Medellín 2/2

Cheers to one month of travel down. I’m headed out of Medellín on my way to Manizales. Kind of upset to leave such a cool city, kind of really happy to be leaving the hustle and bustle for the countryside in Cafetero.


After the first week of class, I went out with my classmates in Poblado which started with dinner at the infamous Crepes & Waffles. I had the Peruvian Chicken Crepe. The following hours involved some more drinks in Parque Poblado, philosophical conversations with another American on a very similar path, and dancing in some of the discotheques. I had been trying to save money and not get sucked in to the gringo party scene at least immediately during my time in Medellín. That being said, a big night out, even in the most expensive neighborhood in Medellín, won’t completely drain your wallet. For a bit of context on prices (since I’ve gotten lazy with conversions)…

  • As of today (21 November 2016) there are 3181 Colombian Pesos to the US Dollar
  • So an empenada which could cost 2000 Colombian Pesos and is also written as COP $2.000 or $2mil, will cost 63 American cents.
  • Beers, which I find more useful (and appetizing) than the Big Mac index will cost $9mil in Parque Lleras but only $2mil in Parque Poblado ($2.83 vs $0.63)

When in doubt, just use a currency converter from Google (COP » USD)


Over the weekend, I did some more exploring of other coffee shops in the area: Cafe Cambria, Al Alma, and Hija Mia. The final of which was closed all 3 times I tried to visit, but I do mention because it came highly recommended by one of my fellow coffee-obsessed vagabonders. Permgamino remains a favorite for so many reasons but Al Alma had some pretty amazing Chemex brewed Titiribí.


Also on the weekend I was able to explore Jardin Botanico (gratis), Parque Explora (one of the coolest science museums I’ve seen), and Parque Pies Descalzos (a park where being barefoot is highly encouraged… ha! I’m home). We (some classmates and I) also went out with some of my new friends from Couchsurfing. We went to Rio Del Mercado which is the new fancy food court in Medellín, not dissimilar for Gotham West Market in Hell’s Kitchen. Afterwards we went to Sabaneta to try some of the biggest buñuelos I’ve seen yet.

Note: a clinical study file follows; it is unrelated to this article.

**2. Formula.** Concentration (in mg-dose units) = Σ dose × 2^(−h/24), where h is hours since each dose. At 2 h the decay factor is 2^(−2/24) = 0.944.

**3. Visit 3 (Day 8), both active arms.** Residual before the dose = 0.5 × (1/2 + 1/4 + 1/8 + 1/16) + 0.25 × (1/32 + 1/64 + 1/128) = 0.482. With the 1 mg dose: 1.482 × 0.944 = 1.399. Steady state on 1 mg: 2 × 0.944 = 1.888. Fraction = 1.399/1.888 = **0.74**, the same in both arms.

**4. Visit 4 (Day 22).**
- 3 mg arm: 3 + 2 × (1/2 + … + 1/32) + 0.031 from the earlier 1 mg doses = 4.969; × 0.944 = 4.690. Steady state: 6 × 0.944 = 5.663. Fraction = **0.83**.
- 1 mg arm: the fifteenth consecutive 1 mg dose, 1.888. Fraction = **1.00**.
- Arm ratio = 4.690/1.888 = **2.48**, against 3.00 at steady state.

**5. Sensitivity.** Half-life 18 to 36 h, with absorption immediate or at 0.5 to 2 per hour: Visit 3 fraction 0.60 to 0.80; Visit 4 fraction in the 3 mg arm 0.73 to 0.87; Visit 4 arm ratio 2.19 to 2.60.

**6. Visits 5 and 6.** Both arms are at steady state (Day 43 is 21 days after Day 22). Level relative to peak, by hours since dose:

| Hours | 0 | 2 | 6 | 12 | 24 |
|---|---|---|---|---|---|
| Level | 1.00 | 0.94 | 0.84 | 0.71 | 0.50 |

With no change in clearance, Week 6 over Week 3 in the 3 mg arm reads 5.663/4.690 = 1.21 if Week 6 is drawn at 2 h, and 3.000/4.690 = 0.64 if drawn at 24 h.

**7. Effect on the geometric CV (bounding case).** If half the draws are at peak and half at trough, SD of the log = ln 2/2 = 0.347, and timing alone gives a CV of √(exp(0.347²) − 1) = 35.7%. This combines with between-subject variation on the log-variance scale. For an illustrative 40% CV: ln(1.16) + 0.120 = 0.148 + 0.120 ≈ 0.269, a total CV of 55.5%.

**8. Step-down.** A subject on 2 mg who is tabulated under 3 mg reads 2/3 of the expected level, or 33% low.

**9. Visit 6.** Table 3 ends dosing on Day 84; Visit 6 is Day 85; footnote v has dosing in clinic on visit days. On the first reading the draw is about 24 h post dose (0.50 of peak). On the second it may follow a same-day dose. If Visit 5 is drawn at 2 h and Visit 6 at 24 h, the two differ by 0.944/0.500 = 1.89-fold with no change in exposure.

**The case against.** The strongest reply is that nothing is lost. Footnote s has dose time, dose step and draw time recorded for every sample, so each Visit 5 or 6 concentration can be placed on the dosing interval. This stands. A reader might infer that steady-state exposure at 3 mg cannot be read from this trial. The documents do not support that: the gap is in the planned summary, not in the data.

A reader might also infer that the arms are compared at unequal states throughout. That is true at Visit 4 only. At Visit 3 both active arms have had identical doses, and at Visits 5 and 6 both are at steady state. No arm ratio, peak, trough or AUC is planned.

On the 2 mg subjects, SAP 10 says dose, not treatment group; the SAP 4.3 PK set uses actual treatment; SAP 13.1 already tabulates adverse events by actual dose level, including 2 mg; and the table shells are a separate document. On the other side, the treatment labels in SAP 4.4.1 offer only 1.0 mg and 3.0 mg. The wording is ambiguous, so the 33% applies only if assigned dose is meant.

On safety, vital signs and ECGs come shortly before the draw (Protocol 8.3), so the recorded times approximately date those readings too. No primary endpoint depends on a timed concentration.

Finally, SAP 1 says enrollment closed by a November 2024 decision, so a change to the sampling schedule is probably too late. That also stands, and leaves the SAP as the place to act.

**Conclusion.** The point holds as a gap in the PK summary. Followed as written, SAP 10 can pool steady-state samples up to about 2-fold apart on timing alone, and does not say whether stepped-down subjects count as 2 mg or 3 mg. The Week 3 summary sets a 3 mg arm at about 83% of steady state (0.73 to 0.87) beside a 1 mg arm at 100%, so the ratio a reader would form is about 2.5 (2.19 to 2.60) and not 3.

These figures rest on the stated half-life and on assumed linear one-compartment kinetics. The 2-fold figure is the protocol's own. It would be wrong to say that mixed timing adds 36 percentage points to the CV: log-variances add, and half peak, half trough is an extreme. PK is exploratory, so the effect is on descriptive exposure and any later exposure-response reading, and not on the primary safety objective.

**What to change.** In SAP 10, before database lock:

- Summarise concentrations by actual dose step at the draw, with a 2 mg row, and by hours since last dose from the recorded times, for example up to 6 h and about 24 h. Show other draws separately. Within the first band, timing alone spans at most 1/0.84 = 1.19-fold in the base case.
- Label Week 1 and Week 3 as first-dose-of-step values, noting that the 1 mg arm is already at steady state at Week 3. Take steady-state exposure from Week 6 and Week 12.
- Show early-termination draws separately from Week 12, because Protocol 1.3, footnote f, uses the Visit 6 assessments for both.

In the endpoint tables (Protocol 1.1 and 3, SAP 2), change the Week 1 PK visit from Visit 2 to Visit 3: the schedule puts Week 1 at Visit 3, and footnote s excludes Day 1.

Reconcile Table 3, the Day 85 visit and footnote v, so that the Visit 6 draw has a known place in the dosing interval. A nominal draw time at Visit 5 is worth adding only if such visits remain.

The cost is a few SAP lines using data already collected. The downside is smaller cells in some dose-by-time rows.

This week was also my second week of Spanish classes at Toucan which went great. I was in a larger class with week and a new teacher and we all got along really well. All my study throughout the week led to a final 10 minute presentation on the topic of our choice; I obviously chose to lecture on the life of David Bowie. Because, duh. Out of class activities included a visit to see panela production in Girardor, more salsa lessons, a film on indigenous life, psychedelic plants, and the conflict between those wanting to learn and those wanting to protect their culture in Colombia called ‘El Abrazo De La Serpiente’, and the intercambio with students from the English school. This was a big confidence boost for me as I got to chat in a group with some English speakers who we’re below my level in Spanish and some Colombians who knew less (relative to my Spanish) than me in English; I usually find myself at the other end of the group spectrum.


Having the focus to practice Spanish the past two weeks was great. I would typically have class from 9 – 1.After class I would normally go back to my homestay (an apartment owned by 2, 65 year old sisters named Luz and Blanca who didn’t speak any English) to have some lunch. I’d try to do some reading of the Spanish novels I have with me and keep using DuoLingo, maybe watch some Harry Potter in Spanish since this past week was a marathon. 4-7 would be an activity with the school and dinner with classmates. Evening would be for trying to chat with locals over some drinks in (I’m sure you can guess by now) Parque Poblado.


One of the final big events for me in Medellín was the Miradaje Wine and Food Festival: a huge stadium filled with wine (and beer and whiskey) tasting and food sampling. I spent about 7 hours there and got my fair share of samples. Highlights were trying to talk intelligently about wines in a second language (gravitating towards the Malbec and Pinotage), spending more time with my teacher from week 1 (John), a new craft brewery debut of their IPAs and them wanting to know about US IPAs from me, and 15 lechona empenadas. Compare the cost of this event (COP $26.000) to the Greenwich Wine and Food Festival back home.

 


So here I am, one month into travel, realizing that a) this is the furthest I’ve gone on my own and b) my time in Colombia is half over. I plan to go back to the US for Christmas before going ‘somewhere’ (plans not fully formed yet) in South East Asia. Maybe some will read and think that I’m not “spending enough time” in South America, but this trip… it’s not for you! I’ve been daydreaming about certain places in the world for far too long without ever knowing that they we’re really like. Over the next several months, I’ll finally know. After that, if I want to go back and spend more time there, I’ll be able to. And it will need to be more time, a slower pace, as I won’t be able to keep paying for single night accommodations without working forever.

 

More good news… thanks to my travel partner to Manizales (Jara), I can share some pictures!

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